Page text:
geom_bar(data=hour_data, stat='identity', fill='#003f5c', color='#bc5090') + \
labels.ggtitle('Trips By Hour (Apr-Sep 2014)') + labels.xlab('Hour of Day') + labels.ylab('Total Trips') + \
scales.scale_x_continuous(breaks=range(0, 24)) + \
scales.scale_y_continuous(breaks=range(0, 400000, 50000))

The output of the code block above is the graph below, which shows trips by hour of the day for the 6-month period.

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The graph clearly shows when more rides are completed, beginning at the evening rush hours. The cool thing about easily-interpreted visualizations is that they lead to more questions, especially in the data exploration phase. The first chart may make you curious about whether this information is dependent on the month, day of the month, day of the week, etc. so let’s take a look at another configuration.

second_plot.py

month_hour = data.groupby(by=['Month', 'Month_Name', 'hour']).sum().reset_index()
month_hour = month_hour[['Month', 'Month_Name', 'hour', 'trip_count']]
ggplot(month_hour, aes('hour', 'trip_count', fill='Month')) + \
geom_bar(stat='identity') + \
labels.ggtitle('Trips By Hour and Month (Apr-Sep 2014)') + labels.xlab('Hour of Day') + labels.ylab('Total Trips') + \
scales.scale_x_continuous(breaks=range(0, 24)) + \
scales.scale_y_continuous(breaks=range(0, 400000, 50000))

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September seems to have more trips, especially during evening hours but it is a little difficult to tell in this format. A heatmap would make it easier to see relationships.

heatmap.py

ggplot(month_hour, aes('hour', 'Month', fill='trip_count')) + \
geom_tile(color='white') + \
labels.ggtitle('Heatmap by Month and Hour of Day') + labels.ylab('Month') + labels.xlab('Hour of Day') + \
scales.scale_x_continuous(breaks=range(0, 24, 2)) + \
scales.scale_y_continuous(breaks=range(4, 10), labels=['Apr', 'May', 'Jun', 'Jul', 'Aug', 'Sep'])

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The heatmap confirms the higher number of rides during early evening hours in September, which should prompt further investigation that is outside the scope of this dataset.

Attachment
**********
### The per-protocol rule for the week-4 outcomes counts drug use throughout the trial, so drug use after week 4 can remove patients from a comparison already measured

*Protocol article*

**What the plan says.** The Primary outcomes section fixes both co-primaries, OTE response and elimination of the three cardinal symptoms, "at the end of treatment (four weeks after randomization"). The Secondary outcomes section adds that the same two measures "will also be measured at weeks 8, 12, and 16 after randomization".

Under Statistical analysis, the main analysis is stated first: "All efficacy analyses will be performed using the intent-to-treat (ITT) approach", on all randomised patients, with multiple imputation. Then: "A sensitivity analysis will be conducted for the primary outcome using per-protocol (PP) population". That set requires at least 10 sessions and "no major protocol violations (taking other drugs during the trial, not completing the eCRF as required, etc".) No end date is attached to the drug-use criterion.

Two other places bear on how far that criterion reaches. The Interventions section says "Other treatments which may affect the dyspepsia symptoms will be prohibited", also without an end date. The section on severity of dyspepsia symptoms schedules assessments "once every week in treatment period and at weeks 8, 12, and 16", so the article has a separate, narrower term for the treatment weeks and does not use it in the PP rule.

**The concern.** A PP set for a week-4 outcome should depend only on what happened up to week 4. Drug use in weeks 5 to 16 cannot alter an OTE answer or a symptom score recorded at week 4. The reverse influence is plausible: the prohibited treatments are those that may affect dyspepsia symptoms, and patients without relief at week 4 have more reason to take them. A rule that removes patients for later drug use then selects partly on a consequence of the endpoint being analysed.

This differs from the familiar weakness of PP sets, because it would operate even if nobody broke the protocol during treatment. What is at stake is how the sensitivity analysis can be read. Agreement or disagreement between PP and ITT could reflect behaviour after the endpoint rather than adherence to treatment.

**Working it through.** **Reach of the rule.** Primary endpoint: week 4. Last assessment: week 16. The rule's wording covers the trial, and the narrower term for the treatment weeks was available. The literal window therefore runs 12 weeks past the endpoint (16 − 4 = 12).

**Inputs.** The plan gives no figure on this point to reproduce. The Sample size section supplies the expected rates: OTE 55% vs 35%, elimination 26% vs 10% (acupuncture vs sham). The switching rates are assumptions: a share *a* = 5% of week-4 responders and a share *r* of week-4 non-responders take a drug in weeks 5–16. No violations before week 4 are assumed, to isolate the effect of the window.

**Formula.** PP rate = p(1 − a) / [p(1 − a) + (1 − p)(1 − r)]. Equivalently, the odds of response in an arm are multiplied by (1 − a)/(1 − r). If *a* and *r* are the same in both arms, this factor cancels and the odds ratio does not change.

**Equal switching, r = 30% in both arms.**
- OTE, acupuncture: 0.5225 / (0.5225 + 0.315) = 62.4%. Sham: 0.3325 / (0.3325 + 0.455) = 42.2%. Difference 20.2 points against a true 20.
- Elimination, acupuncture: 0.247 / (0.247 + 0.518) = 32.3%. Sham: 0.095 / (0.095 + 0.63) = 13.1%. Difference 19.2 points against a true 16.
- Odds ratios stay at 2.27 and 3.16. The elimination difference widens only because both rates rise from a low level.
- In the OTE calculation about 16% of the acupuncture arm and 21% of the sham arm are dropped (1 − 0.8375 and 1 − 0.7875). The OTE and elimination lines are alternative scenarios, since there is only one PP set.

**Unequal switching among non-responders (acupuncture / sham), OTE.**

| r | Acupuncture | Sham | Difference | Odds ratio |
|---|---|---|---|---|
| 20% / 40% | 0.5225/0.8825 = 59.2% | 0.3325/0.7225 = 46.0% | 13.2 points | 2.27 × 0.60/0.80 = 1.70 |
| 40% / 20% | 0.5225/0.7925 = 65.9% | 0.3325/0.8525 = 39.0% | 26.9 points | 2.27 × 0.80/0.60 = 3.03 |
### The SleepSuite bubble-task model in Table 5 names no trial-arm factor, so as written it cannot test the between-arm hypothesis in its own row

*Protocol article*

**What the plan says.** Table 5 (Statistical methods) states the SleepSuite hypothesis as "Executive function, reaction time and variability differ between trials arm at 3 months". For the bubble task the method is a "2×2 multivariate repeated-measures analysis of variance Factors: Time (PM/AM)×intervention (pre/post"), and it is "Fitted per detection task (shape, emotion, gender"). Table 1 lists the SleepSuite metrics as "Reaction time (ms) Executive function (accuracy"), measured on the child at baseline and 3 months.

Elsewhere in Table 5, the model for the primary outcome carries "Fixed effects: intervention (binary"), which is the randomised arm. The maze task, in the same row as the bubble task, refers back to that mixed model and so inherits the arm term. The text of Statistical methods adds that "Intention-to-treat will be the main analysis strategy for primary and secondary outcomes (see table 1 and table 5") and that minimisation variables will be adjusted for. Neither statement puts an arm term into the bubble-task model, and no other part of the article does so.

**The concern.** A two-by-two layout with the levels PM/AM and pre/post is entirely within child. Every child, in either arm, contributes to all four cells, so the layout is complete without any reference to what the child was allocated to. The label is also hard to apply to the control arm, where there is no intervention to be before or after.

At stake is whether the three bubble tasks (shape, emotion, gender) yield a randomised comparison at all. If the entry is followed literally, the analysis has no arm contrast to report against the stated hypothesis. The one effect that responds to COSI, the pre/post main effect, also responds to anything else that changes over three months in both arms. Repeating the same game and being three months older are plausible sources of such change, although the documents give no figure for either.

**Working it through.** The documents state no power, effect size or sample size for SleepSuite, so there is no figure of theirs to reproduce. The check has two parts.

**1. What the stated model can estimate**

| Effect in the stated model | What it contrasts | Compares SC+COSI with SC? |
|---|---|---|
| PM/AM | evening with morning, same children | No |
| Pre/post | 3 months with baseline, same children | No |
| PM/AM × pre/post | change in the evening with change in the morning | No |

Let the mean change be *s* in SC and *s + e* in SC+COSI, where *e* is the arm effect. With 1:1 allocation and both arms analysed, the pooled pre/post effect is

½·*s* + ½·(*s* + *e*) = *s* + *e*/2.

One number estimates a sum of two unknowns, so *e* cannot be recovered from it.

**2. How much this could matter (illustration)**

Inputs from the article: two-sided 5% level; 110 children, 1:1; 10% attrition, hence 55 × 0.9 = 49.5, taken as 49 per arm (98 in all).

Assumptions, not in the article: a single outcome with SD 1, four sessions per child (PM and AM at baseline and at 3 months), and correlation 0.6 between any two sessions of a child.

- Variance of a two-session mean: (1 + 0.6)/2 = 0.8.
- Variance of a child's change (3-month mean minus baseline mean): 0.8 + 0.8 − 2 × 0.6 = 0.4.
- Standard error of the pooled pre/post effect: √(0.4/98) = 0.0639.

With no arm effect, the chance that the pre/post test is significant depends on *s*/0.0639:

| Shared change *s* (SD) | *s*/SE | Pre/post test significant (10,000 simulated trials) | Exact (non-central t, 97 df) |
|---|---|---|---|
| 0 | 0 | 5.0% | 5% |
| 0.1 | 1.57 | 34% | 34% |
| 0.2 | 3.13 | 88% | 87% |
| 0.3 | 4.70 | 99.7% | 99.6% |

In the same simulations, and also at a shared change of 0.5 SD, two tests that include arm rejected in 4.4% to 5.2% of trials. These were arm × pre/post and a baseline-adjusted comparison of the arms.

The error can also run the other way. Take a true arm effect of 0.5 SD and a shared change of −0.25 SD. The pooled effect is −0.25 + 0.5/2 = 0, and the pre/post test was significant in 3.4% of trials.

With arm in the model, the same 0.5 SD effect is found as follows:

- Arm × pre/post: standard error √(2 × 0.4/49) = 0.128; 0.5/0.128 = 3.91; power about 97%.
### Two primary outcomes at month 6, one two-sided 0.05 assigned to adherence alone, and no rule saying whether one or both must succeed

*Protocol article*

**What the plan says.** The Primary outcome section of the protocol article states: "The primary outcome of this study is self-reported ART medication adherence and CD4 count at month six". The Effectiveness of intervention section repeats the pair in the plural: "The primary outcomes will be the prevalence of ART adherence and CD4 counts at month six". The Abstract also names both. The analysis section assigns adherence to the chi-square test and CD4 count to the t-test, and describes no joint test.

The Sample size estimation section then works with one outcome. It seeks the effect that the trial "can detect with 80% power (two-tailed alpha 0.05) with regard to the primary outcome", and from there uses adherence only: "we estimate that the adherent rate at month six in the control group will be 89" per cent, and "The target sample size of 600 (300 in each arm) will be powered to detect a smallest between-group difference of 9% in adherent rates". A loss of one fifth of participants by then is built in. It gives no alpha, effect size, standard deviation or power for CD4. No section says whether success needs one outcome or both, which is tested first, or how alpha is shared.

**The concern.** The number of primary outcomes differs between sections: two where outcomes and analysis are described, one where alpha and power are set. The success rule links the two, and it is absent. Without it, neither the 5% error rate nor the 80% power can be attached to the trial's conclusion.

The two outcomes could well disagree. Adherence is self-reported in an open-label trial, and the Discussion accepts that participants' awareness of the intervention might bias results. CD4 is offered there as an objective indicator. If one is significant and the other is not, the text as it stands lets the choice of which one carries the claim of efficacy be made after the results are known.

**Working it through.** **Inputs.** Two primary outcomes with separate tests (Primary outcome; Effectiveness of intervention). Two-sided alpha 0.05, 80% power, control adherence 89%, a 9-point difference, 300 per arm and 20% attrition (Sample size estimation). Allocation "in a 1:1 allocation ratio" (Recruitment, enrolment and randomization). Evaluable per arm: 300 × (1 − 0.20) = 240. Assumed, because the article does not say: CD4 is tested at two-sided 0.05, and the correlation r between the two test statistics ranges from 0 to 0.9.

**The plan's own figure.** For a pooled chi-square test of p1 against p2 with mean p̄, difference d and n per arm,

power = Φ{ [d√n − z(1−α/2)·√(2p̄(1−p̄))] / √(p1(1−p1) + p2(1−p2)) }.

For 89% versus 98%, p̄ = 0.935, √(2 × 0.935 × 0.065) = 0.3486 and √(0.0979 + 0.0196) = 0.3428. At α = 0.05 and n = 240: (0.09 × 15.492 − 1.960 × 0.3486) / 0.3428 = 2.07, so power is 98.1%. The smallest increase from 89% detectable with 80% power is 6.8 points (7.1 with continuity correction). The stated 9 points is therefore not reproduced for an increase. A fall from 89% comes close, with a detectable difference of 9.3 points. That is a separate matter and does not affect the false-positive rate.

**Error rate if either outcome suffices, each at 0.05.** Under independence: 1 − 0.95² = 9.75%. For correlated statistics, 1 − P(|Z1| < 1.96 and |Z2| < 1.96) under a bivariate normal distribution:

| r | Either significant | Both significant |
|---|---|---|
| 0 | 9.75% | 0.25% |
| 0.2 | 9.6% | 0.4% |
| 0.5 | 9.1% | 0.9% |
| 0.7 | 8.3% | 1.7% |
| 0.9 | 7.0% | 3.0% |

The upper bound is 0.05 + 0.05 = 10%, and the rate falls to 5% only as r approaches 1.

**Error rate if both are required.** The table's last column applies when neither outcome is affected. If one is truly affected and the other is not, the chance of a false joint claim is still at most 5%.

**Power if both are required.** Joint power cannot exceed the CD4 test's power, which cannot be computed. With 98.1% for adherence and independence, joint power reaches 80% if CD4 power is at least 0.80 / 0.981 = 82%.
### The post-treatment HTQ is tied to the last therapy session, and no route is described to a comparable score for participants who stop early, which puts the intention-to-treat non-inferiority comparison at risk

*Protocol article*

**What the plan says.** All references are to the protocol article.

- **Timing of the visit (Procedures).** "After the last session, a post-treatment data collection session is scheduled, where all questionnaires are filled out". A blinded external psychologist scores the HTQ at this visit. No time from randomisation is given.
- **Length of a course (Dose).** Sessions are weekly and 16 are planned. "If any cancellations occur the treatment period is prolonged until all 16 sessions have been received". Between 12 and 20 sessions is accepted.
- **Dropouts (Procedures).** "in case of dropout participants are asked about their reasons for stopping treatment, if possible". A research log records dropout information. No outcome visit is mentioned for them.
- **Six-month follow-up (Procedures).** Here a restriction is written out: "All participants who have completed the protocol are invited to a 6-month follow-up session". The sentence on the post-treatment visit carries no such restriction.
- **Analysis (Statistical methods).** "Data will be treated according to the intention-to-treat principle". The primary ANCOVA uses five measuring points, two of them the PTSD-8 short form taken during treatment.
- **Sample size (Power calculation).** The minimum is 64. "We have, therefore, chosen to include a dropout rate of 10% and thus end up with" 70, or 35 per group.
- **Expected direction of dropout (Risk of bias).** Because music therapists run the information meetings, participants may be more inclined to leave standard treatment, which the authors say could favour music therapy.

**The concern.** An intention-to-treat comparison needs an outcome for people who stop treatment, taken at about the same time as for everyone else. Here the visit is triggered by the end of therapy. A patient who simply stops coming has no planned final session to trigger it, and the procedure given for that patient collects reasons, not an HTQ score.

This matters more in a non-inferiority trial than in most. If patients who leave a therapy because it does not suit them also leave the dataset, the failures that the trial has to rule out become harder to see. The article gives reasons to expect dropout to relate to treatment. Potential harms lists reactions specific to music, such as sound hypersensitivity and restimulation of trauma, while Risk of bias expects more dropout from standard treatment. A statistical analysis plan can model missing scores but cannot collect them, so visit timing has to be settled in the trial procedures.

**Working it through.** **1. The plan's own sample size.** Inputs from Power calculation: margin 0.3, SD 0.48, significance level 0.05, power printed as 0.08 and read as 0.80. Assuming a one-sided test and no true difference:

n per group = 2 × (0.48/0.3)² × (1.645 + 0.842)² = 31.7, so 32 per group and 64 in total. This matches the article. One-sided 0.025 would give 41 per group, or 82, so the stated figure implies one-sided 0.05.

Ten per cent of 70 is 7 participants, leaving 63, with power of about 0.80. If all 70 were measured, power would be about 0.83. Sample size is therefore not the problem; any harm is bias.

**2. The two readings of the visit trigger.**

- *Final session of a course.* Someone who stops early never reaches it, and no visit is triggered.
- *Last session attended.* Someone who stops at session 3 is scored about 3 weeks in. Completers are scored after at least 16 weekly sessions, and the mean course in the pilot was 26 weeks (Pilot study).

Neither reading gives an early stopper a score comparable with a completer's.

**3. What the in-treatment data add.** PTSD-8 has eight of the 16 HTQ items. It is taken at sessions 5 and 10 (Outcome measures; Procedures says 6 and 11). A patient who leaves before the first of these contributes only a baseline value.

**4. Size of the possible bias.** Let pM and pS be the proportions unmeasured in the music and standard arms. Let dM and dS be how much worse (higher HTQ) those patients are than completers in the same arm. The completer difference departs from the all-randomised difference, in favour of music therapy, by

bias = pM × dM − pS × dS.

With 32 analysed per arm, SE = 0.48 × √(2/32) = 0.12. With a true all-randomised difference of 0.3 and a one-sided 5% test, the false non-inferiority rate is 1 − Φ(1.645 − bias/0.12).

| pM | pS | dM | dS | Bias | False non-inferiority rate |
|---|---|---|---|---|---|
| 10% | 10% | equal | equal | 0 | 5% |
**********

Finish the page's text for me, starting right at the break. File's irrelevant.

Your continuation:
With a few minor changes, the code snippets provided above can be manipulated to investigate any other configuration that one is curious about.

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Conclusion

While these visualizations could be created with more commonly used Python libraries, here are the pros and cons of using plotnine when looking for a ggplot-like experience:

Pros

  1. The plotnine documentation is fairly easy to understand and implement.
  2. If you are coming to Python from R, or converting R to Python, it is likely easier to use plotnine than to try to do the same thing in a different library.
  3. If you need to present your plots or share findings with collaborators, plotnine offers a save method.

Cons

  1. Some of the functionality available in ggplot is not available in plotnine — for example creating maps using theme_map.
  2. For common functionality, implementation does not always directly translate from R to Python so be prepared to spend time digging through the plotnine documentation (but this could be considered a pro from a learning perspective).
  3. R offers a data frame manipulation library (dplyr) that makes it easy to chain actions that you would like to perform on a data frame prior to visualization. The Python equivalent, dfply, is less intuitive. For the few steps required in this project though, using pandas methods worked just fine.

The full implementation of this project can be found here.